Multiple linear regression models for predicting trihalomethane formation from chlorinated natural waters
AuthorFraas, Tracy Beth.
Trihalomethanes -- Mathematical models.
Water -- Pollution -- Mathematical models.
Committee ChairAmy, Gary L.
MetadataShow full item record
PublisherThe University of Arizona.
RightsCopyright © is held by the author. Digital access to this material is made possible by the University Libraries, University of Arizona. Further transmission, reproduction or presentation (such as public display or performance) of protected items is prohibited except with permission of the author.
AbstractA USEPA survey in 1975 found trihalomethanes (THMs) to be widespread in chlorinated drinking water. A subsequent study identified humic substances as probable precursors. In 1976, the National Cancer Institute found chloroform to cause cancer in laboratory rats. Consequently, the USEPA set a maximum contaminant level (MCL) of 100 pg/1 for total THMs in drinking water systems. THM formation reactions between chlorine and humic substances have been studied but are not completely understood. Parameters found to affect THM formation rate and concentration are raw water pH, temperature, and bromide level; precursor source and concentration, chlorine dose, and chlorine contact (reaction) time. This research involved the formulation of empirically derived models, enabling THM prediction as a function of time and parameters, for natural waters. Kinetic experiments, designed to vary parameters, were conducted on seven geographically diverse natural waters. THM concentrations were analyzed by gas chromatography. Models were developed using multiple linear regression. Three predictive models were chosen based on statistical analysis and were tested on four natural waters. All models predicted well for ambient water conditions. No single model predicted better overall. Variations in the "reactivity" of waters due to precursor source were not adequately predicted, nor were chlorine-limited conditions.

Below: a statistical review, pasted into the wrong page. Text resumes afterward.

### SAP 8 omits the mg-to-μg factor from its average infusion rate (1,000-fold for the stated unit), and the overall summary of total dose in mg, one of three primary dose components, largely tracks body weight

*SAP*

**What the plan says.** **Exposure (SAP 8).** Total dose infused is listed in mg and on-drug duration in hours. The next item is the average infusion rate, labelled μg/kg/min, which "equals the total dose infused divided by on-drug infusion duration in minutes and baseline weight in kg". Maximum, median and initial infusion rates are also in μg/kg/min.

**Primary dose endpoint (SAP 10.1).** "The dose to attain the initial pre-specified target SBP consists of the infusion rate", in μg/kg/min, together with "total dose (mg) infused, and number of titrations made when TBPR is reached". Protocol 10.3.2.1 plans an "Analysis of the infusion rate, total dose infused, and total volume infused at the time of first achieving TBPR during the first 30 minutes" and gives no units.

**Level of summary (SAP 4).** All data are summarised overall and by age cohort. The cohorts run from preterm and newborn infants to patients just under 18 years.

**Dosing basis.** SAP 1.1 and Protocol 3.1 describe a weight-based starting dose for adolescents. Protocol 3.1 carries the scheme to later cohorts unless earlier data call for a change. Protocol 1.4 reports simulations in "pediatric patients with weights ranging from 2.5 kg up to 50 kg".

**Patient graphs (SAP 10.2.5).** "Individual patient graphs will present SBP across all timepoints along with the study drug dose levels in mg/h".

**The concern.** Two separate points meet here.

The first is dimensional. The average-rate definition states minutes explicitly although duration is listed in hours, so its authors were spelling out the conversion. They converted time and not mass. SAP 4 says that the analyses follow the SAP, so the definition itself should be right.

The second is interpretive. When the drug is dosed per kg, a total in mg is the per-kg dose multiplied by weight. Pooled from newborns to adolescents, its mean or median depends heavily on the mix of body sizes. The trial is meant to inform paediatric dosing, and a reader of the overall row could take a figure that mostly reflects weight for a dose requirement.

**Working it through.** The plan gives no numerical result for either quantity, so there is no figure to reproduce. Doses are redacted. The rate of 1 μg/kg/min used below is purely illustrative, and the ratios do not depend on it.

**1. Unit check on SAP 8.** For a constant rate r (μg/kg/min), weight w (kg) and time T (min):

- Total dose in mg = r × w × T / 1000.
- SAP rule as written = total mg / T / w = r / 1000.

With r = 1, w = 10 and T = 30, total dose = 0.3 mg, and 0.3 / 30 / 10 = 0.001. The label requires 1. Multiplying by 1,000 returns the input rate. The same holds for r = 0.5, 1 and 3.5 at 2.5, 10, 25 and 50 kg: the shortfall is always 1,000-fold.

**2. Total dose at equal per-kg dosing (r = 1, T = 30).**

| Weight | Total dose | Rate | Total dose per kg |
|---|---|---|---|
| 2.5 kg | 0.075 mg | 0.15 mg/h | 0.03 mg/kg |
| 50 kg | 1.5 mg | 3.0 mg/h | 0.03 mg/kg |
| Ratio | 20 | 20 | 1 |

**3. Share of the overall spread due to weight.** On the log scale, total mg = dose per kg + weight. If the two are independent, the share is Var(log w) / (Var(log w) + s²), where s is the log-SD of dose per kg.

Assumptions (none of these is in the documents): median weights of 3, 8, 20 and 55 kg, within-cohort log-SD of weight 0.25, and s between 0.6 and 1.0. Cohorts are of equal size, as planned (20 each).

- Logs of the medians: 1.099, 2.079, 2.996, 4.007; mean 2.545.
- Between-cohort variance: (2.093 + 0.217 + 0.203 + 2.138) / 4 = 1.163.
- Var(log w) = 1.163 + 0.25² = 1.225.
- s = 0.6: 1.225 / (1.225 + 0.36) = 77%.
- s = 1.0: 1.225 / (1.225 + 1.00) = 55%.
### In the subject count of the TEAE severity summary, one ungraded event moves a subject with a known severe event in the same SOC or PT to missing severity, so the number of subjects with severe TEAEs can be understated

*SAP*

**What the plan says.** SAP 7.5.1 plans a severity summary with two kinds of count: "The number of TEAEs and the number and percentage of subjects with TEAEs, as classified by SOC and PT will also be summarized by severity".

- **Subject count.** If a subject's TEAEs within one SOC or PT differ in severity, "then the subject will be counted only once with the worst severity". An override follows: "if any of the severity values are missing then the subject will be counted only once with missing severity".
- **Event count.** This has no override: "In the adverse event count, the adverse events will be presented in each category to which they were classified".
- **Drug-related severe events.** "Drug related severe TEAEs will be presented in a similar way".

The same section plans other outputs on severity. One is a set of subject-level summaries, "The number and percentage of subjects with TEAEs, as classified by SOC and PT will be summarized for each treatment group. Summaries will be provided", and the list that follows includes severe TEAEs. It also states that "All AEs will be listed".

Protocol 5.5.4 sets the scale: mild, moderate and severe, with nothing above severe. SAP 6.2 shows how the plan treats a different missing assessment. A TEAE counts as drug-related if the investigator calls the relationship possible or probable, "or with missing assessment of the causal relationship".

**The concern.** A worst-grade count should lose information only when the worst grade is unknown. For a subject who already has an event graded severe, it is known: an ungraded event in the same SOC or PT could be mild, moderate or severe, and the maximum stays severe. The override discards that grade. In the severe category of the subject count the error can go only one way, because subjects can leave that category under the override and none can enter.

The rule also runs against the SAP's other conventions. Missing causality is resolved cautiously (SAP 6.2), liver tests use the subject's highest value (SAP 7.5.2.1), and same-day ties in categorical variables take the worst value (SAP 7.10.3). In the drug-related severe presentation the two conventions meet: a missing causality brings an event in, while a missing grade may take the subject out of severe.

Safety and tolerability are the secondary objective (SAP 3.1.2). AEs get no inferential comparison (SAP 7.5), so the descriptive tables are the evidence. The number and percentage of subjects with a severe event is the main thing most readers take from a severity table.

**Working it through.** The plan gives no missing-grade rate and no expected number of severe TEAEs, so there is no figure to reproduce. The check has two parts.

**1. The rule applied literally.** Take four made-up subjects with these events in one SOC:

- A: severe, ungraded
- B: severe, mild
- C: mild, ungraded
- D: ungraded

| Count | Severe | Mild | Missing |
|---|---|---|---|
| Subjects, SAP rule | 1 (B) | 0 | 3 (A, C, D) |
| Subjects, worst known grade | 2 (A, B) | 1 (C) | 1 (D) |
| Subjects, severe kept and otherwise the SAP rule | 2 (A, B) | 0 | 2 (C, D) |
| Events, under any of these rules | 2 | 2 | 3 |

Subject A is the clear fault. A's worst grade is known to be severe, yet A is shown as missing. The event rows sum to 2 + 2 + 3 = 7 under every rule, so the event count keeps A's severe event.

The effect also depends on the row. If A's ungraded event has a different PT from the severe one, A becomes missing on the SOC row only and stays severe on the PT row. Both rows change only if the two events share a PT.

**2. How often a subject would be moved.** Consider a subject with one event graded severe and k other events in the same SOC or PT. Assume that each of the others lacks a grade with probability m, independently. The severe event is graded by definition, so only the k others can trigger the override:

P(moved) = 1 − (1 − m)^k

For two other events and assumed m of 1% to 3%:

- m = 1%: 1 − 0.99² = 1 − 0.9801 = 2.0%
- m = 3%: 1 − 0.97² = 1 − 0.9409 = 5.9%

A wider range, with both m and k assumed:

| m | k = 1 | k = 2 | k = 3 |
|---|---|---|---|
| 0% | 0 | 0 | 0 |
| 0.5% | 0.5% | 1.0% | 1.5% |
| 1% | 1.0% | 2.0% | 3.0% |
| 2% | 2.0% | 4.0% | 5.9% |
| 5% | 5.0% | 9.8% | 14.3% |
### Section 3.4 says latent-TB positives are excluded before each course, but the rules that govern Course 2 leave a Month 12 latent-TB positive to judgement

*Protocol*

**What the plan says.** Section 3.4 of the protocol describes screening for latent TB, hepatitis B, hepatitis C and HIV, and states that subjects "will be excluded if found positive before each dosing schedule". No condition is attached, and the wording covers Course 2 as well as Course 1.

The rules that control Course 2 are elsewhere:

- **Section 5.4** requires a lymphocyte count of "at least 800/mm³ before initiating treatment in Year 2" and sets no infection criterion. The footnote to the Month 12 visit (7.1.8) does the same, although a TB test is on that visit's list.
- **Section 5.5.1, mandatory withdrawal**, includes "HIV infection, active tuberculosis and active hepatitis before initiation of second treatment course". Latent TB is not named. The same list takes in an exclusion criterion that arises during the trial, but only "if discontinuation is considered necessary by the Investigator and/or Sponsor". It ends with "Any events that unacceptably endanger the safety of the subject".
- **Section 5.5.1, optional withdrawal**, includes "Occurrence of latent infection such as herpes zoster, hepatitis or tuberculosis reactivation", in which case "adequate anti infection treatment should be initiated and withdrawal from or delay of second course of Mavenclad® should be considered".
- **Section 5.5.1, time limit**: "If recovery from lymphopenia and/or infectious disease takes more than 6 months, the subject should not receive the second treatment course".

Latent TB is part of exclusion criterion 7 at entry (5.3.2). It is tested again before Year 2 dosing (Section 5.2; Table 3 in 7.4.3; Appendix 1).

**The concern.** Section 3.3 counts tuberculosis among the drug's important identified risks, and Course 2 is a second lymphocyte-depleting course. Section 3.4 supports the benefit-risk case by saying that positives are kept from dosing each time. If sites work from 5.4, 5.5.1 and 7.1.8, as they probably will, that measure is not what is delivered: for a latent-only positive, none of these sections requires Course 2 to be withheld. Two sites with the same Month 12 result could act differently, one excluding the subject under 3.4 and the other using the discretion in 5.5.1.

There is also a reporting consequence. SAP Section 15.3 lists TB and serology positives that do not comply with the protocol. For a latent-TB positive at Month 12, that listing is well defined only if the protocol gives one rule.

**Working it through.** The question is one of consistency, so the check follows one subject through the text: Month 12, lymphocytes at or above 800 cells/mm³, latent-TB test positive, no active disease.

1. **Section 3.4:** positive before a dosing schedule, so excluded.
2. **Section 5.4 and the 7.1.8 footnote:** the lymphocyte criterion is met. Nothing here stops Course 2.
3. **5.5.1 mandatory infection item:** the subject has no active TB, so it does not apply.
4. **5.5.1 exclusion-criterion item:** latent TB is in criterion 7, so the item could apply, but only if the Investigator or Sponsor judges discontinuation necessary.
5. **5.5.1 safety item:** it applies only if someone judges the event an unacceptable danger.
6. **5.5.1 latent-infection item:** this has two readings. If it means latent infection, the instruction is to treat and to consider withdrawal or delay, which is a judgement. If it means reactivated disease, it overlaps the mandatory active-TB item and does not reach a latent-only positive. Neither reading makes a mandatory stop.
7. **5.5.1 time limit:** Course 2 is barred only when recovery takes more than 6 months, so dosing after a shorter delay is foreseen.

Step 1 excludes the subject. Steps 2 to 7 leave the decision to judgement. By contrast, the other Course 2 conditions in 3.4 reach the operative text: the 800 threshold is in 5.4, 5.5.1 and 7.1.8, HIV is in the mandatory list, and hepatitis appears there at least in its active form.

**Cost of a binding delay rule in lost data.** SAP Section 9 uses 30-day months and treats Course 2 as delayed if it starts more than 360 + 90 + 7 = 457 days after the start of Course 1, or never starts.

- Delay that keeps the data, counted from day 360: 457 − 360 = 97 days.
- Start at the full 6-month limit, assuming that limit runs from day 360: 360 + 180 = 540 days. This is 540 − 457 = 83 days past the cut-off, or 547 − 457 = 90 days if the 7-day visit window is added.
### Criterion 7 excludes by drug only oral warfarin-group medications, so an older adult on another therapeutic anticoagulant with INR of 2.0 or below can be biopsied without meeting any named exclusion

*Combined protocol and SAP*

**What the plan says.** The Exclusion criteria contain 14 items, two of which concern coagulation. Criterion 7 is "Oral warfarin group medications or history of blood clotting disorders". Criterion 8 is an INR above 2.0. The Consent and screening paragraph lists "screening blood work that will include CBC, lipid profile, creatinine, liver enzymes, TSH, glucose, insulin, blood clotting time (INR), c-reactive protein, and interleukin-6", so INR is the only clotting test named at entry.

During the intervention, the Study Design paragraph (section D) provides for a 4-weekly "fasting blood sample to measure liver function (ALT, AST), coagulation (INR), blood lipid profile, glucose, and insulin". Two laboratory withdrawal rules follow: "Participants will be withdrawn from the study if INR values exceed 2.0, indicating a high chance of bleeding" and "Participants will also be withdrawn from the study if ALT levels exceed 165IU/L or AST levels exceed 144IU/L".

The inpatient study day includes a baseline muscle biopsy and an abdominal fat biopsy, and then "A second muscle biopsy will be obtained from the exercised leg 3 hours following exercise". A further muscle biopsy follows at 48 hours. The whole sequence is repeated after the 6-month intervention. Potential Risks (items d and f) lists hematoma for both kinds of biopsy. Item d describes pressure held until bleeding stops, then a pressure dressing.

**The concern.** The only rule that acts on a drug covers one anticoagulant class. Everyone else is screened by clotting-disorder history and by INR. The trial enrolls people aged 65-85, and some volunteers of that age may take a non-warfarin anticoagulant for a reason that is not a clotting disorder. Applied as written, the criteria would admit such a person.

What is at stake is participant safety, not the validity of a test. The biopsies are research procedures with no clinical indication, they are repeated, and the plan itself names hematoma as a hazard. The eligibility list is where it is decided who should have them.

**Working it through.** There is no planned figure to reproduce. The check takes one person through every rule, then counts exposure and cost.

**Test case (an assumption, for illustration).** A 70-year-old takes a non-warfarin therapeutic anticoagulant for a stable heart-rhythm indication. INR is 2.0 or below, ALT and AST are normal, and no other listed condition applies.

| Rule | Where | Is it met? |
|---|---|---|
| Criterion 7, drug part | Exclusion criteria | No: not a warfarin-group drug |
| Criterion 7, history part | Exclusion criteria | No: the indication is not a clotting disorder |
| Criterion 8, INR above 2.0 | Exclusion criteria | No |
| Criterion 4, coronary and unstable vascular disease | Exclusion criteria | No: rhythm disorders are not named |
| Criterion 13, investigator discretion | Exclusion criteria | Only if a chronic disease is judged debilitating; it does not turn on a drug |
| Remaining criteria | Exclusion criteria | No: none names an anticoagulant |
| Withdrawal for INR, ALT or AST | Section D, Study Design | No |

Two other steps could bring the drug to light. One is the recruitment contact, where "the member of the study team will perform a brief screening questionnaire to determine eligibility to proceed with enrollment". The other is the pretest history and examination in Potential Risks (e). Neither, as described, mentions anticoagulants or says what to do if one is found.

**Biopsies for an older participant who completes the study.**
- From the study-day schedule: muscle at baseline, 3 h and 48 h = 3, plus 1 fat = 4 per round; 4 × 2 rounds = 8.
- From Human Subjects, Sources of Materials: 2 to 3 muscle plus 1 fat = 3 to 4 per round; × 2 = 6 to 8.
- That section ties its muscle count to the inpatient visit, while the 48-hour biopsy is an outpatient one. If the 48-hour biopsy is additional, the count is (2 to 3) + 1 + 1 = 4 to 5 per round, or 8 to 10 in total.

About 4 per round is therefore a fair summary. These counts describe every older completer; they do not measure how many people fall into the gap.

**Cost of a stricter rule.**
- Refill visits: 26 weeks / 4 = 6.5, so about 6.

Degree ProgramCivil Engineering and Engineering Mechanics